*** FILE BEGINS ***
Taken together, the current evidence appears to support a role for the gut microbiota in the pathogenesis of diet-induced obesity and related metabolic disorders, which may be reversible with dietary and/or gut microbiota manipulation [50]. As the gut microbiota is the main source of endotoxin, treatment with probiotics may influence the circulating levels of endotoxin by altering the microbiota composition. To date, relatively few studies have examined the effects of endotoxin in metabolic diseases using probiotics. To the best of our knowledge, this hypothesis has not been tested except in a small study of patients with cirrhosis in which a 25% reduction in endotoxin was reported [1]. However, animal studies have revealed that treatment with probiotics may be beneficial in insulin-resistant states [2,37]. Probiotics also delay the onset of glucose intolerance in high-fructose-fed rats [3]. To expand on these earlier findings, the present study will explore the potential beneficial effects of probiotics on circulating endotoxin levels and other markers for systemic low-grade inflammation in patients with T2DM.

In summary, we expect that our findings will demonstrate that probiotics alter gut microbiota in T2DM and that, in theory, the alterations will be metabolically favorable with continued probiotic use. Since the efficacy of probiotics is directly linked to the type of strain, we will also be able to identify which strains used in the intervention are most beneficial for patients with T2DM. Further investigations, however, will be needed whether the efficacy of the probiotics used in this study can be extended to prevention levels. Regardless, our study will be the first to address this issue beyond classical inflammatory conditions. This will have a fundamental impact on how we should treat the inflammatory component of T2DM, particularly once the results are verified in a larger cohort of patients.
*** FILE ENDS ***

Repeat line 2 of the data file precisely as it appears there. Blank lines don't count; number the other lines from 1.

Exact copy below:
In summary, we expect that our findings will demonstrate that probiotics alter gut microbiota in T2DM and that, in theory, the alterations will be metabolically favorable with continued probiotic use. Since the efficacy of probiotics is directly linked to the type of strain, we will also be able to identify which strains used in the intervention are most beneficial for patients with T2DM. Further investigations, however, will be needed whether the efficacy of the probiotics used in this study can be extended to prevention levels. Regardless, our study will be the first to address this issue beyond classical inflammatory conditions. This will have a fundamental impact on how we should treat the inflammatory component of T2DM, particularly once the results are verified in a larger cohort of patients.